The children gathered at the school’s gate, simply to stare in awe, their eyes wide open, waiting to leap through the gate and take a look. Their smiles brightened such a damaged community. They loved their “new” school, and I fell in love with the feeling that I may have changed a young child’s life. I have never been so eager to learn as those children were that day. Education is something I’ve taken for granted; meanwhile, these children don’t have anything they could possibly take for granted. At home I had never acknowledged that not all children go to school Monday through Friday. I only went to school because I thought it was something I had to do, not something I wanted to do. On the other hand, the Dominican children were eager to attend school, hence they yelled “Gracias” about a dozen times to each of us as we finished painting their school and hopped on the bus headed to our comfy hotel, where we complained about the lack of hot water. Then again, we had the luxury of a shower.
This feeling of accomplishment resonated within me throughout the following days. Unfortunately, it did not last very long. It was our last project of the trip, and we set out to visit the Bateys, the Dominican sugar plants. What I saw there altered my thoughts about what is truly meaningful in life. I stepped off the bus onto dirt-filled paths. Luckily, I had worn sneakers. The native Dominicans did not. I also had a shirt on my back, a luxury I never thought twice about. I could see their struggle; they wore it on their faces, hands, and malnourished bodies. Children ran around naked, and families would roast peanuts in pans that looked older than I was, just to make it through the week. The feeling I fell in love with as a result of painting the children’s school vanished. That warmth was replaced with disgust.
Looking back on that day, I ask myself why I didn’t take off my shirt and shoes and hand them to the Dominicans. Instead, even now, I worry about purchasing new-edition Jordan’s that will turn heads when I’m walking around Spanish Harlem. Those kids worry about survival. Their next meal is uncertain. But I, on the other hand, with one swipe of my Eagle One Card, can indulge in gluttony.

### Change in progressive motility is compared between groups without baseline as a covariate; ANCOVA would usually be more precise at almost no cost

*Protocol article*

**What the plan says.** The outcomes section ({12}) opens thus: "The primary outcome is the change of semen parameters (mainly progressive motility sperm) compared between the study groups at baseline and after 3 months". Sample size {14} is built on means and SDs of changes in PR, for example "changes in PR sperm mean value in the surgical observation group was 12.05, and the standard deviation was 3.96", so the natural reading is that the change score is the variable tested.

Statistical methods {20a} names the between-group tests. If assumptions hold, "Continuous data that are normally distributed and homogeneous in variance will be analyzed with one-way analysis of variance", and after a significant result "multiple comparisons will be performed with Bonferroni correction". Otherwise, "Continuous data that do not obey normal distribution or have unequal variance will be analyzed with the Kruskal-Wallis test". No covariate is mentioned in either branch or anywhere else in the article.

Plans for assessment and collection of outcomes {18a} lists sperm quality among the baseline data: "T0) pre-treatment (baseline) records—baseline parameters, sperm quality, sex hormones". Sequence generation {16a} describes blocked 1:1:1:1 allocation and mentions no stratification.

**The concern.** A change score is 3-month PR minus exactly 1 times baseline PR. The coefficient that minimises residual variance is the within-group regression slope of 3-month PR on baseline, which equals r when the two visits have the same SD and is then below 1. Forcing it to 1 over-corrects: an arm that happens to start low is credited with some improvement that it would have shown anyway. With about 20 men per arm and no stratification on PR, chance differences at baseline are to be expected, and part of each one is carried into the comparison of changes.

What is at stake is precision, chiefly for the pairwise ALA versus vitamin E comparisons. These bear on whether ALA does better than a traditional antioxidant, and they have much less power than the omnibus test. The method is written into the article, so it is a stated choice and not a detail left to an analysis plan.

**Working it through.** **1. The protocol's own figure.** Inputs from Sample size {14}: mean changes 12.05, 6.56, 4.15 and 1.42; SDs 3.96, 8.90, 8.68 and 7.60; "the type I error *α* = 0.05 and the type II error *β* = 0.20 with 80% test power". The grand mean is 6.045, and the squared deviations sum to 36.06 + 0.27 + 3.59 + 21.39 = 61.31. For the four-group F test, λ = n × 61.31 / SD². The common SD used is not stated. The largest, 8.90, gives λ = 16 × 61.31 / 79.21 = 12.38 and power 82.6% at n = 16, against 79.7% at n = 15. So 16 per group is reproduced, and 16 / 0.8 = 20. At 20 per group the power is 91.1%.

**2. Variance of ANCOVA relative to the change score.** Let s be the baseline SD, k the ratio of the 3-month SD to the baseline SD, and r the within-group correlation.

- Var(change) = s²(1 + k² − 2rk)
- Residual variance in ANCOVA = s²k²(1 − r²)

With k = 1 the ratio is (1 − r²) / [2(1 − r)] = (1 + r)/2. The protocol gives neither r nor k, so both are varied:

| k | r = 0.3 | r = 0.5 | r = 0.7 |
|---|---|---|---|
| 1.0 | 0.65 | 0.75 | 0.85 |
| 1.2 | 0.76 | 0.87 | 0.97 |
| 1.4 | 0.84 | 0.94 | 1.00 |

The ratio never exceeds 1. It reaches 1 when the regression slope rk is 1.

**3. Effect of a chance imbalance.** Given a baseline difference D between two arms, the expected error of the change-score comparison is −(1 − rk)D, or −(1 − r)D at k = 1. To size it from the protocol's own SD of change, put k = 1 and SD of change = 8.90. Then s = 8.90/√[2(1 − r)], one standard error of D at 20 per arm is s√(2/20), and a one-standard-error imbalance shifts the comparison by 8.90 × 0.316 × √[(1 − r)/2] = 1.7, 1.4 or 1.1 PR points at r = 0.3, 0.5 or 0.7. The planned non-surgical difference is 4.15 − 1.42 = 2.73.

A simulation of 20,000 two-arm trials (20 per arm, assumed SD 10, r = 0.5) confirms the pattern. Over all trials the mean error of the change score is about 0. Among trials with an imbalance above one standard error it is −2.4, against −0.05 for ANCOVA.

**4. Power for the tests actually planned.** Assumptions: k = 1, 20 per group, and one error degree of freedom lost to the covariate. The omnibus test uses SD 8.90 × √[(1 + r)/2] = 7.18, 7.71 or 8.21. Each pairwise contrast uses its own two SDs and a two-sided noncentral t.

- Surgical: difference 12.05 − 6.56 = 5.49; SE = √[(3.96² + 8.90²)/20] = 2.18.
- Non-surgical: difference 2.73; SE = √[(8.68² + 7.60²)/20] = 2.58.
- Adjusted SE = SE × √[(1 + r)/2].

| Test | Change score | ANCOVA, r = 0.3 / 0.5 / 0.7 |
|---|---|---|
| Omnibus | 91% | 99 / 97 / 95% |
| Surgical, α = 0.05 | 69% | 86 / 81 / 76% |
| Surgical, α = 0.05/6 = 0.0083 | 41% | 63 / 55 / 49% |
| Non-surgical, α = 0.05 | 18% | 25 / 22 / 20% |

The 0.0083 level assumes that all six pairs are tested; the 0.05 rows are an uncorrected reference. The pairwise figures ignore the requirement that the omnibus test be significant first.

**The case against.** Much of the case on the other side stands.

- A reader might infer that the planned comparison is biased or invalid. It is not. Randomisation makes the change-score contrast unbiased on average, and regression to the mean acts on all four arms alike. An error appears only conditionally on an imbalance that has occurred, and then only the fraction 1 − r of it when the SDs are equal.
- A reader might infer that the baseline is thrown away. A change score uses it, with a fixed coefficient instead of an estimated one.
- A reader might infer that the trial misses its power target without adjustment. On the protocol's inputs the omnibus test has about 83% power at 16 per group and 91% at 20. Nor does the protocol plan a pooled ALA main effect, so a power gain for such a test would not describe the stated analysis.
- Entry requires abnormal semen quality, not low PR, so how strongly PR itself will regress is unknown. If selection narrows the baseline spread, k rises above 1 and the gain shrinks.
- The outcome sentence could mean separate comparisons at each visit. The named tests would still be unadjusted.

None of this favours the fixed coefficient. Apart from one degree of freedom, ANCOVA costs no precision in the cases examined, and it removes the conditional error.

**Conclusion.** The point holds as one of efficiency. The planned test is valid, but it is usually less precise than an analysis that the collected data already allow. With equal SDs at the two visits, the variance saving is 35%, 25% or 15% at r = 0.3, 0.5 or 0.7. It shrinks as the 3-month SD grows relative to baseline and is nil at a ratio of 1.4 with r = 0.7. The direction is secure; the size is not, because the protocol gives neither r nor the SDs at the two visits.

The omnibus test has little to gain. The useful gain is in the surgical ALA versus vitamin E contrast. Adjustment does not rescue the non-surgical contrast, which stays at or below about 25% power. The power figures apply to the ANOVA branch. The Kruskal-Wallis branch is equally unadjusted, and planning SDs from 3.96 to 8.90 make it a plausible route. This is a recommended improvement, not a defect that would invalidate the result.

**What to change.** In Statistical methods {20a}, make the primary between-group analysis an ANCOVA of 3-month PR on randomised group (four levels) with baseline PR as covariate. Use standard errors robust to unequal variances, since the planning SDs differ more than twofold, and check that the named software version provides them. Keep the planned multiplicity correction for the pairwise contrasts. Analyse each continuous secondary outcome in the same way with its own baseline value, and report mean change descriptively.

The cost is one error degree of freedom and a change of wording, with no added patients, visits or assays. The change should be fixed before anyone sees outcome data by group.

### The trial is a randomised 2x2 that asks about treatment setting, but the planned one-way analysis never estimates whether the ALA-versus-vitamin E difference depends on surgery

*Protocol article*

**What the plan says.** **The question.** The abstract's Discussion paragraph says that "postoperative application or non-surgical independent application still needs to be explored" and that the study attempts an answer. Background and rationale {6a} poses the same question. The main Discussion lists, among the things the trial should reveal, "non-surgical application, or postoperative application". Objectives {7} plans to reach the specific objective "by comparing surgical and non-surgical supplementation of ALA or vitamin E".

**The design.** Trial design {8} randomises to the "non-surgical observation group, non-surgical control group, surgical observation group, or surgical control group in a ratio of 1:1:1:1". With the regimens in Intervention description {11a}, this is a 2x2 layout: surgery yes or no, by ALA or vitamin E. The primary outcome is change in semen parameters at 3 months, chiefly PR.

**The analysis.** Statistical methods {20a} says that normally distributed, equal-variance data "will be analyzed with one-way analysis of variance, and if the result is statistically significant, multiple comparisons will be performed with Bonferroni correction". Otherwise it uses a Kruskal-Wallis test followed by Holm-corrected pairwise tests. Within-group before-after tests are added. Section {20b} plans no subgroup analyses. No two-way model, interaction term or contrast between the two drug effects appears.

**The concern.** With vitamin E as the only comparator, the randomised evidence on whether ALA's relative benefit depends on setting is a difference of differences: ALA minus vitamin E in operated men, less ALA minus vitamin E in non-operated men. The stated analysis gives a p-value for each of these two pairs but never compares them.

This is the truth, not the ugly truth, but the real truth: Poverty is cyclical. Poor parents breed poor children who mature, and they start a poor family of their own. But this is not an excuse to lose hope. It is an excuse to have more hope. We must all believe in something, whether that is a higher being, parents, friends, or family. To most of those naked children, the sugar plant is all they believe in, and hoping to achieve something more than the sugar plant is unfathomable. If they could have my opportunity, they would take advantage of it in ways I never will. The journey that commenced only three weeks before ended with this realization.
My flight was boarding, and it was time to go back to Spanish Harlem. But Harlem was no longer my “home.” It was my home away from home. I had become a part of the Dominican culture. I did not want to leave because I was unsatisfied with the meaningless amount of work I had done. Sure, I smacked some paint on a school that needed it, but did I really make a difference? Or was my work just a front? We made the school look nice on the outside, but what good does that do if the proper opportunities aren’t dished out on the inside? Here, in the United States of America, opportunity is dished out for lunch. The next time I go back to the land of my ancestors, the paint on that school will most likely have been washed away. I did not make a lasting impact, and I realized that ever more as I trekked through the poverty stricken Bateys. Had I been one of those children lacking clothing, I might have lost hope in life. But the children who are experiencing this deep poverty as we speak have not lost hope. They smile, and smile, and then smile some more. For them, I smile.
What do I truly have to be upset about? Not getting that “A” I wanted on my lab report? These worries are miniscule. The only things worth losing sleep over are those children. They walk barefoot and shirtless through my dreams. If only it were just a dream, maybe I wouldn’t wake up in a cold sweat. If only they could live vicariously through me, enjoying my luxuries, my education, and my care-free attitude. Would I dare change places with such a child?
My life would be such a change for them, but I’d say they’re brave enough to accept change; they’re braver than I am. I am linked to these children through our common culture. One’s culture is only truly yours after you’ve experienced it. My culture now belongs to me. I affected an island that sits 1,649 miles away. Whether or not my impact is everlasting does not matter because I succeeded in giving hope to the children of the island that gave me life. I repaint smiles on the faces of those children through the swift movement of my feet. To pay homage to the Dominican Republic, I dance.